US President Donald Trump and his then newly named National Security Adviser, Army Lt. Gen. H.R. McMaster (left) speak during the announcement at the former's Mar-a-Lago estate in Palm Beach, Florida, on February 20, 2017. Photo: Reuters / Kevin Lamarque

US President Donald Trump is preparing to oust Lt. Gen. H.R. McMaster as his national security adviser and is “actively discussing potential replacements,” according to several sources cited by US media.

It is thought the president would like to oust McMaster before his North Korea meetings in May; however, any such move may be delayed until a successor is readied.

White House press secretary Sarah Huckabee Sanders took to Twitter late on Thursday to debunk a report in The Washington Post about Trump’s intention to remove McMaster as part of a broader shake-up.

She said she had “just spoken” to Trump and McMaster and that “contrary to reports they have a good working relationship and there are no changes at the NSC.”

The Post report cited “five people with knowledge of the plans,” adding that the president and McMaster have “never personally gelled,” although the president wanted to ensure the three-star general “is not humiliated and that there is a strong successor.”

On Tuesday, Trump fired Rex Tillerson as secretary of state and told reporters at the White House he was near to having his ideal team. “I’m really at a point where we’re getting very close to having the Cabinet and other things that I want,” he said.

Amid speculation about McMaster’s fate, CNN claims to have learned from several sources that the push to replace McMaster comes after months of personal tensions between him and Trump. The network cites a senior Republican source as saying Trump has privately expressed irritation with McMaster stemming from differences in “personality and style.”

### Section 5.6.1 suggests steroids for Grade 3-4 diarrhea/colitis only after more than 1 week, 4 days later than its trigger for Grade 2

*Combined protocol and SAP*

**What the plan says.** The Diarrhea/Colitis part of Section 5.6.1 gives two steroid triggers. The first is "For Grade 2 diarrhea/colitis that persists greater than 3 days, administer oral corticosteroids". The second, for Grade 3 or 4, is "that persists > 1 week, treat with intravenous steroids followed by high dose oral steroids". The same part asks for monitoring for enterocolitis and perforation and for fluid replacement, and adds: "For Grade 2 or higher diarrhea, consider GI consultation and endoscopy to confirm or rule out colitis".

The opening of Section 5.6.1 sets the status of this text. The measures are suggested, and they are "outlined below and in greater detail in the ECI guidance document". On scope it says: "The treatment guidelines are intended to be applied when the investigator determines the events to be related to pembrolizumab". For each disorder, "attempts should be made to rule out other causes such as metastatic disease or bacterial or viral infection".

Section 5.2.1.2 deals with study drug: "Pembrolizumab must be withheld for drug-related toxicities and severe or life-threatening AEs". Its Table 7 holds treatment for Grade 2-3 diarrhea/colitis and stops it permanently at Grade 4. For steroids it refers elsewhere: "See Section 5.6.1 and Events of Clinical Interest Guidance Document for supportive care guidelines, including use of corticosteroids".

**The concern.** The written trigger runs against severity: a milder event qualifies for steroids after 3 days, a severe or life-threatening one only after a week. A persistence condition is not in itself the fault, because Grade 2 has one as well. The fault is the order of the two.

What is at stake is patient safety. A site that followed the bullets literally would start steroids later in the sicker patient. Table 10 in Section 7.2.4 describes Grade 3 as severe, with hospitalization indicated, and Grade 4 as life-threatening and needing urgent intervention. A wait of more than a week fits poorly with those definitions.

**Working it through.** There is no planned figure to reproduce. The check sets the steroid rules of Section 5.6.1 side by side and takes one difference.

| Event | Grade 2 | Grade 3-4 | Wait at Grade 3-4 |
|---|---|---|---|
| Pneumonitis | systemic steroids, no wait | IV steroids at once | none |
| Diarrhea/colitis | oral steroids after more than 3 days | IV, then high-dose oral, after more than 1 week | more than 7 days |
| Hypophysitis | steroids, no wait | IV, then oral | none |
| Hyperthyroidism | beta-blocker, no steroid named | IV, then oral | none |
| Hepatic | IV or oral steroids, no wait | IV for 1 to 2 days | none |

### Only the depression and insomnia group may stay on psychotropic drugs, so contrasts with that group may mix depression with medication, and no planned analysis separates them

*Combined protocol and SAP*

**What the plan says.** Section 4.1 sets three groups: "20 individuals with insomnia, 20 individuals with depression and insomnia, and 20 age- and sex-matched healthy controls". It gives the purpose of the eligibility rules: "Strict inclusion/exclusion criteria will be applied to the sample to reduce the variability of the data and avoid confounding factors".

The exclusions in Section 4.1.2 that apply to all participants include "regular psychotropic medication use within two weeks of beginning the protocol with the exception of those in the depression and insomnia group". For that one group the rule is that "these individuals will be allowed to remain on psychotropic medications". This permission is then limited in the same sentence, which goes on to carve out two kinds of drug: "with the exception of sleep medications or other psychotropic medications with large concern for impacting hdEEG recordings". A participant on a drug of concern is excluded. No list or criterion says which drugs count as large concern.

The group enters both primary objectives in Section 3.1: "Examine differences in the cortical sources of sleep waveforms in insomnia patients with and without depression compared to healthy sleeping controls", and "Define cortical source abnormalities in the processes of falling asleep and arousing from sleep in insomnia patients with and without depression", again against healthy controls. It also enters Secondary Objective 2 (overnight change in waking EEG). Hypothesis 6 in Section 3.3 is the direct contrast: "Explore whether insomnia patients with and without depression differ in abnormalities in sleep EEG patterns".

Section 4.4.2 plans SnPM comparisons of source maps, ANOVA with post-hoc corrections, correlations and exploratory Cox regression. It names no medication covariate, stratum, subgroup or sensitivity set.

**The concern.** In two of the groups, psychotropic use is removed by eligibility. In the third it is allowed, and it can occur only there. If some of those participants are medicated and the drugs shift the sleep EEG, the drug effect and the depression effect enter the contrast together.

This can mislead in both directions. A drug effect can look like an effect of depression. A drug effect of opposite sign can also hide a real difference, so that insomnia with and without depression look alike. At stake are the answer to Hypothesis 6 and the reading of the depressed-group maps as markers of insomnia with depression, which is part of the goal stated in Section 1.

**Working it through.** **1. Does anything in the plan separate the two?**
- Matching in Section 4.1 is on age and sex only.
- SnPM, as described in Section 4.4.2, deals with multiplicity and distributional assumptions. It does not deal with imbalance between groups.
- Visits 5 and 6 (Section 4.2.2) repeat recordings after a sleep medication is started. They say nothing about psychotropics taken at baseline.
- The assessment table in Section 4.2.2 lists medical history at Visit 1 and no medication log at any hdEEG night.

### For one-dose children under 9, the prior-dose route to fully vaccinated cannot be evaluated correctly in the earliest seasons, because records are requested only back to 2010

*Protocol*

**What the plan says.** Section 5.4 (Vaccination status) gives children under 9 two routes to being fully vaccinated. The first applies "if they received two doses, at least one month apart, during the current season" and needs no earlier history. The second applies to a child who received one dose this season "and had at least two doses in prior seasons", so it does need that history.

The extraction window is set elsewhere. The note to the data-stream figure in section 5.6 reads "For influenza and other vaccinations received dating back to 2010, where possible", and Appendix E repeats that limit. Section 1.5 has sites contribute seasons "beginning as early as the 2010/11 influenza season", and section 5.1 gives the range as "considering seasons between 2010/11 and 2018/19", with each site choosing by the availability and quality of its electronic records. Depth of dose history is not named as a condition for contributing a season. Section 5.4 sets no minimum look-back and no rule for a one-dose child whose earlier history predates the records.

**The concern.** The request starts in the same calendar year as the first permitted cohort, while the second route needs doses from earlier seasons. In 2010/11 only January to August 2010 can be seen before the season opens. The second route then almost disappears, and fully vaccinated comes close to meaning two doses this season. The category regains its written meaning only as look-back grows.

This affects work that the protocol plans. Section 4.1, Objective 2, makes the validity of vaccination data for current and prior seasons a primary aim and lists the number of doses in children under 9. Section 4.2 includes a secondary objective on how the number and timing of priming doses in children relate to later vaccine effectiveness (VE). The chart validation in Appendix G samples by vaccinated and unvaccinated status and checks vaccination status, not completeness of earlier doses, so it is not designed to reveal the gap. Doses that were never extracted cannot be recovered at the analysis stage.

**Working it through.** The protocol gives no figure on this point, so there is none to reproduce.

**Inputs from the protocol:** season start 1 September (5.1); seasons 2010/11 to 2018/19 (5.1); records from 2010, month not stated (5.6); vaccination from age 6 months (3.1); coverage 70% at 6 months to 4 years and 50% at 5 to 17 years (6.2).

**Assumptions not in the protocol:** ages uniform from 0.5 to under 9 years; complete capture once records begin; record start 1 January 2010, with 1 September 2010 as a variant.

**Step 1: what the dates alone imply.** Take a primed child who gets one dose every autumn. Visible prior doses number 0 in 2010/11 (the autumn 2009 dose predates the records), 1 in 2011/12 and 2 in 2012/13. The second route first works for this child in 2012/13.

Amid speculation about McMaster’s fate, CNN claims to have learned from several sources that the push to replace McMaster comes after months of personal tensions between him and Trump

According to CNN, there was talk in the West Wing about replacing the 55-year-old in the autumn of last year, but he ultimately survived because officials, including the President himself, were wary about the optics of appointing a third national security adviser in less than a year. Trump’s first national security adviser, Michael Flynn, resigned within a month of taking the job amid controversy over his contact with Russian officials.

There are plans to nominate CIA Chief Mike Pompeo as Tillerson’s successor at the State Department. Meanwhile Trump said on Wednesday that the economist and CNBC commentator Larry Kudlow will succeed Gary Cohn, who resigned last week as White House economic adviser.

Trump signaled on Thursday that further changes might be forthcoming. “There will always be change,” he told reporters. “And I think you want to see change. I want to also see different ideas.”

According to the Washington Post report, the paper’s sources say the president has informed White House chief of staff John Kelly he wants McMaster “out” and has “asked for help weighing replacement options.” Trump has, moreover, “complained that McMaster is too rigid and that his briefings go on too long and seem irrelevant.”

McMaster’s possible replacements include former United Nations Ambassador John Bolton and Keith Kellogg, the chief of staff of the National Security Council. Kellogg travels on many domestic trips with the president, according to the Post, “in part because the president likes his company and thinks he is fun.”

Bolton, who also is a Fox commentator, has met with Trump “several times and often agrees with the president’s instincts.

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